The Interact Club Volunteers to Aid Students in Reading

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The Interact Club Volunteers to Aid Students in Reading

A member of the Interact Club reads with a young student at Diamond Spring Elementary School on January 25.

A member of the Interact Club reads with a young student at Diamond Spring Elementary School on January 25.

Cate Benedict

A member of the Interact Club reads with a young student at Diamond Spring Elementary School on January 25.

Cate Benedict

Cate Benedict

A member of the Interact Club reads with a young student at Diamond Spring Elementary School on January 25.

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Every Saturday, the hallways and classrooms of Diamond Spring Elementary School are occupied by kindergarteners, first graders, teachers, volunteers, and knowledge for six weeks as students take part in one-to-one reading, as well as math skills in small groups, run by Horizons Hampton Roads. 

 

On January 25, nine of the volunteers who participated in reading to the students were members of the Interact Club from Kempsville. Some of the books being read included “Witch’s Night Out,” “Little Tucker with Two Sticks,” ”Where Snowflakes Fall,” “Early Morning in the Barn,” “What Do You Feed a Dinosaur for Breakfast,” and many more.

 

Cate Benedict
Members of Kempsville High School’s Interact Club with their sponsors Ms. Allison Heischober and Ms. Marti Mansfield.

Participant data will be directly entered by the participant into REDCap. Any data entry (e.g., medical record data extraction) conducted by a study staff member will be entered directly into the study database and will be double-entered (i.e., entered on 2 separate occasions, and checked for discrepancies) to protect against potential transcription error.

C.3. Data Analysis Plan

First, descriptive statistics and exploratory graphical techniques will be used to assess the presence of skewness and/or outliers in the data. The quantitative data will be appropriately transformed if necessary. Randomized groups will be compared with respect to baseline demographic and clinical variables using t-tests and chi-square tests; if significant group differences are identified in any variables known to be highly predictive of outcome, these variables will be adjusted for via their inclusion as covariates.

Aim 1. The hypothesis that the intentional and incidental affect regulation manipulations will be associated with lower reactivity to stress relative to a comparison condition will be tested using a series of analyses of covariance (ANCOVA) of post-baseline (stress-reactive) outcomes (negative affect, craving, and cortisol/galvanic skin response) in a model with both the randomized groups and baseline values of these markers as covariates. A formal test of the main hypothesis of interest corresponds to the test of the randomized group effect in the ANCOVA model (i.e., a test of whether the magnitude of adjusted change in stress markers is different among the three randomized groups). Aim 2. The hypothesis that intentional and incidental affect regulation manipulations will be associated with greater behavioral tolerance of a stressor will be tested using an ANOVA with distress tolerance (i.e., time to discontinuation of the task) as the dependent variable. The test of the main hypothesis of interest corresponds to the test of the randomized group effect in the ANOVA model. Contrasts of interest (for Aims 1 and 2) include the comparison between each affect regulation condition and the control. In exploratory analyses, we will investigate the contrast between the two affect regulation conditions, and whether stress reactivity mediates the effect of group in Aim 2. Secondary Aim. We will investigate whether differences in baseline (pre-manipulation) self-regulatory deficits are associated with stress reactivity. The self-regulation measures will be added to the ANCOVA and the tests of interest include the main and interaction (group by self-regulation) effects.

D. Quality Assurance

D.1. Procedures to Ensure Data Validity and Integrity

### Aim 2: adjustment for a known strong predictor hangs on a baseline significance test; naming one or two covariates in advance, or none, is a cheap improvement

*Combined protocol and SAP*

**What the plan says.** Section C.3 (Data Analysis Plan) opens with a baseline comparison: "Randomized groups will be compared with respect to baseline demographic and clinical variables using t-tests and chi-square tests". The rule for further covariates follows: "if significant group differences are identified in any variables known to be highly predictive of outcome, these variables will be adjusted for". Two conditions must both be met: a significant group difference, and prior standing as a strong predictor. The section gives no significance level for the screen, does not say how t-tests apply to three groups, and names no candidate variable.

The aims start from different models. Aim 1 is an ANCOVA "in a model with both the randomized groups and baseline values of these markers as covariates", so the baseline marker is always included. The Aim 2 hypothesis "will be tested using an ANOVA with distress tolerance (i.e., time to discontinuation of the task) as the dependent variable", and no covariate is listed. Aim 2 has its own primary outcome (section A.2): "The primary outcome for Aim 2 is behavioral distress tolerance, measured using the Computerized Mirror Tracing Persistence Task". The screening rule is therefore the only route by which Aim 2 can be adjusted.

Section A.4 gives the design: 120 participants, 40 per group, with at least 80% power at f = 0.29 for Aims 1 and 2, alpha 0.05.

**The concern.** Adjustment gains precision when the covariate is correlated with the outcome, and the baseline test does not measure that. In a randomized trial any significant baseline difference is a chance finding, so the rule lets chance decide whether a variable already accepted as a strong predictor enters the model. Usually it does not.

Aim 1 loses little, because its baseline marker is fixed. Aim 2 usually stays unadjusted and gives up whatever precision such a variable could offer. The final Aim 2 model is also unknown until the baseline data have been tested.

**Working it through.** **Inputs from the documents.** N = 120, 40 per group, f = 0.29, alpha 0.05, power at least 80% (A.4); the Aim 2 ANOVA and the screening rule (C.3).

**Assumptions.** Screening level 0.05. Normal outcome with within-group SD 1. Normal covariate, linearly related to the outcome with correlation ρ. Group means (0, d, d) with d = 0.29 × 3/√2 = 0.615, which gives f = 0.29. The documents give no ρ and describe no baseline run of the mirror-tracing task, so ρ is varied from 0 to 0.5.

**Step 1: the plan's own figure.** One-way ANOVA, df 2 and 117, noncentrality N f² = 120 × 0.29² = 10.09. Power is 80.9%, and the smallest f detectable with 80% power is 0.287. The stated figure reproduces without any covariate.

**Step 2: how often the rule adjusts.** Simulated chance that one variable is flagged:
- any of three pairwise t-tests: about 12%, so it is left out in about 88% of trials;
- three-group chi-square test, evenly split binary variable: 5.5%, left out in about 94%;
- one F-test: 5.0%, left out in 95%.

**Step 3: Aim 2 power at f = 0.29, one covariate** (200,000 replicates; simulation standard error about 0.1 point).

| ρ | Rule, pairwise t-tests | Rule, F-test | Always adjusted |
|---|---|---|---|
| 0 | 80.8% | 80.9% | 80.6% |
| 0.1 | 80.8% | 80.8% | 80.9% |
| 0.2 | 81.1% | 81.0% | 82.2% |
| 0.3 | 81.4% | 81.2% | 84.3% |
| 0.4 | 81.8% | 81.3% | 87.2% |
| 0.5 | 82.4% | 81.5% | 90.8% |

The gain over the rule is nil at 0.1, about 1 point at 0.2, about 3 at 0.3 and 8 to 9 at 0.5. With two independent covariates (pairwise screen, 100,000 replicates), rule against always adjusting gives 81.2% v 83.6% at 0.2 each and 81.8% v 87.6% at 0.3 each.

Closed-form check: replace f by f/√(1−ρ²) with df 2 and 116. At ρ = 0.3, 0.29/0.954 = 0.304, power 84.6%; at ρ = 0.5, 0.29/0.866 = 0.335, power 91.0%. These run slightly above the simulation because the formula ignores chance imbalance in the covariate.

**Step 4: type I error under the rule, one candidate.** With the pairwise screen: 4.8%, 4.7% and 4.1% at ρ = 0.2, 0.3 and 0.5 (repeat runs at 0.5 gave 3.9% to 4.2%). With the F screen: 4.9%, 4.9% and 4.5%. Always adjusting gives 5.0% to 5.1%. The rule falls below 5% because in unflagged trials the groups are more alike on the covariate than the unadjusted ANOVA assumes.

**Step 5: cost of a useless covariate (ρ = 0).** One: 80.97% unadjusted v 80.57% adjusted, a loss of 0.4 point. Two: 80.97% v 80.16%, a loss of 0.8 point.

The Interact Club, run by Ms. Allison Heischober and Ms. Marti Mansfield, works toward advocating leadership skills and understanding, not only throughout the classroom but the community as a whole. The club has participated in the Great Amazing Race, which tests how well each two-person team works together while partnering with the Max Cure Foundation to provide financial support for research and treatments. They have also been a part of many food drives in the past.  

 

Horizons Hampton Roads also offers a summer enrichment program, which serves children from low-income households in the cities of Norfolk, Virginia Beach, and Portsmouth. For six weeks during the summer, they serve the children breakfast and lunch every day, swim four days a week, and the chance to go on a field trip on the fifth day. At the beginning and end of the program, a test is given in both reading and math. On average, students progress 2-3 months in the subjects. 

 

Elaine Lyons, the director of the Horizons Hampton Roads program, said: “the program helps against the summer slide, which is the idea of students having a tendency to lose ground over the summer unless their brains are kept engaged. Children from middle and above-average income homes tend to take family vacations or go to museums, or just have more opportunities to not lose that ground. Not only are the students here not losing ground, but they will gain about 2-3 months, leveling the playing field for opportunities.”

 

Not only does this give participating students a leg up to their early education, but it impacts their future, as there is approximately a 97% graduation rate across the nation for students that attend the different programs. 

 

Contact Ms. Allison Heischober or Ms. Marti Mansfield for more information on Interact club.